How to Hack
Monday, December 14, 2020

You've come to learn how to "hack". You'll probably be sad to find that there is not a secret to breaking into someone else's laptop or anything of that general vicinity. First, it's illegal except with explicit permission and it's rather difficult and tedious, especially for anyone who isn't a "hacker" already. DISCLAIMER: This is for educational purposes ONLY. I take NO responsibilities of your actions. (Sorry if I sound rude, just had to get that out of the way.)


Terminal running top, a computer monitoring program.

If you have seen any "hacker" in any movie ever, the screen is flashing with 0s and 1s, windows are popping up all the time, the green text is unreadable to the untrained. It might look something like this:

Terminal running powermetrics, an advanced computer monitoring program.

Movies actually get this right. Terminal is something every hacker uses. Though it may seem scary, it's actually very simple. Simple in the sense its easy to use, and simple in the sense it can easily break your computer. Here are a few interesting (albiet scary) commands!

1. sudo rm -rf /

                        sudo rm -rf /

The command "sudo rm -rf /" is an infamous command that erases EVERYTHING in a computer. It is very powerful. Perhaps we should take a more detailed look into what this does. "sudo" is a prefix that is put in front of any command that needs or should have superuser access. "Superuser" provides system administrator level access. "rm" is used to delete files. In this case, it is deleting everything. The reason it is deleting everything is because / is the main directory, and all files branch off "/". In the middle, "-rf" are the options. "r" is an option to delete everything under the directory and all sub-directories after. "f" is an option to force delete files. It will override many protections. However, it will not override write-protected directories.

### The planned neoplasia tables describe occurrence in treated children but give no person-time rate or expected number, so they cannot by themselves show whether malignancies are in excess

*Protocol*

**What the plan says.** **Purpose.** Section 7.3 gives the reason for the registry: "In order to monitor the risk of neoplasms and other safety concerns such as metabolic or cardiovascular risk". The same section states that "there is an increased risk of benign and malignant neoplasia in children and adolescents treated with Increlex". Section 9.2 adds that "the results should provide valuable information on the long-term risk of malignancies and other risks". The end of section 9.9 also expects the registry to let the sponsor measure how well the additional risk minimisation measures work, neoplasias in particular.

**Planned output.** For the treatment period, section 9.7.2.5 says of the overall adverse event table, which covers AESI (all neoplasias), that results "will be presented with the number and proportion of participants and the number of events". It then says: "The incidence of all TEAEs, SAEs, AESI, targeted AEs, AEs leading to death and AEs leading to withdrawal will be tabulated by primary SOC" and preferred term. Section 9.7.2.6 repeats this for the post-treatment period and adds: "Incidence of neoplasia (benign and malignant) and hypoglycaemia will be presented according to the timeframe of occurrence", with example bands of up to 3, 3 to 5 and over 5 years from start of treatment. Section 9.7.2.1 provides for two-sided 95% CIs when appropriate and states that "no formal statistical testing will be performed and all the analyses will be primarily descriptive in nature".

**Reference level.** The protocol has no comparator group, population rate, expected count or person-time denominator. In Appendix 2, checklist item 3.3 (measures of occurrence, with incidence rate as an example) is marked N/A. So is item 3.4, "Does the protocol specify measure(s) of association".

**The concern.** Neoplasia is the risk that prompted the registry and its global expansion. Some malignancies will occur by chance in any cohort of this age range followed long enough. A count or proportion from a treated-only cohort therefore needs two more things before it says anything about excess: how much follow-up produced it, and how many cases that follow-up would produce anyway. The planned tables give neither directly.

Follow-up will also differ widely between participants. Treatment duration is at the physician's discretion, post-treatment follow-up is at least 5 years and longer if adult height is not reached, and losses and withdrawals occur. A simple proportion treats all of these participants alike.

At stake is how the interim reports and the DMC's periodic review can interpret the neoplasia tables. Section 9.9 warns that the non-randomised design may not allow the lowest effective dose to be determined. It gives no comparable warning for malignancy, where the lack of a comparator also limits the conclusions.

2. :(){ :|:& };:

                        :(){ :|:& };:

This command is called a fork bomb. After running it, it continually uses up system resources, causing the system is slowed or to crash. This command is harder to explain than sudo rm -rf /, so I'll skip explaining this one. In simple terms, it replicates itself until the system is filled with the bomb.

DDoS Attacks

DDoS attacks, also known as Distributed Denial of Service attacks are common and easy to execute. A DDoS attack is simply an attack to deny something of service. It is most commonly used on servers and websites. In a DDoS attack, the attacker continually "pings" the website until the website gets so many "pings" that it gets either overwhelmed or confused. A ping is a request to the website. It is commonly used to check if a website is up and working. However, a hacker can take advantage of it and flood the server with requests, ultimately breaking the server. Another type of DDoS attack is a ping that sends massive amounts of data. The data is too much for the server to handle at once and the server crashes. This type of DDoS attack is not common today as almost every single server has some type of guard to prevent such attacks.

Person-in-the-Middle Attack

A person-in-the-middle attack (I'll call it PITM for short) is where a hacker intercepts a user's connection to someplace. For example, Alex and Jack are talking to each other online.

                        Alex -> Jack

However, Alex and Jack don't know anything about online safety and decide to talk over HTTP (Hypertext Transfer Protocol). This means the data they send is not encrypted.

                        Data (Non-Encrypted) -> (Non-encrypted) Data

Suddenly, a hacker decides to squeeze himself/herself into the conversation. The conversation has now become:

                        Alex -> Hacker -> Jack

With this, neither Alex nor Jack knows that every single thing they send to each other is being monitored and collected by the hacker. Scary, right?

                        Alex (Sends: Hi, Jack!) -> Hacker (Relays: Hi, Jack!) -> Jack (Receives: Hi, Jack!)

However, the hacker can now easily alter the texts Alex sends to Jack or vice versa.

                        Alex (Sends: Good Morning!) -> Hacker (Alters: Bad Morning!) -> Jack (Receives: Bad Morning!)

PITM attacks are much more difficult to accomplish on HTTPS (Hypertext Transfer Protocol Secure), where the data sent is all encrypted. The moral of the story is to use HTTPS to keep yourself safe online. The good thing is that almost every single trusted website is using HTTPS, including this website!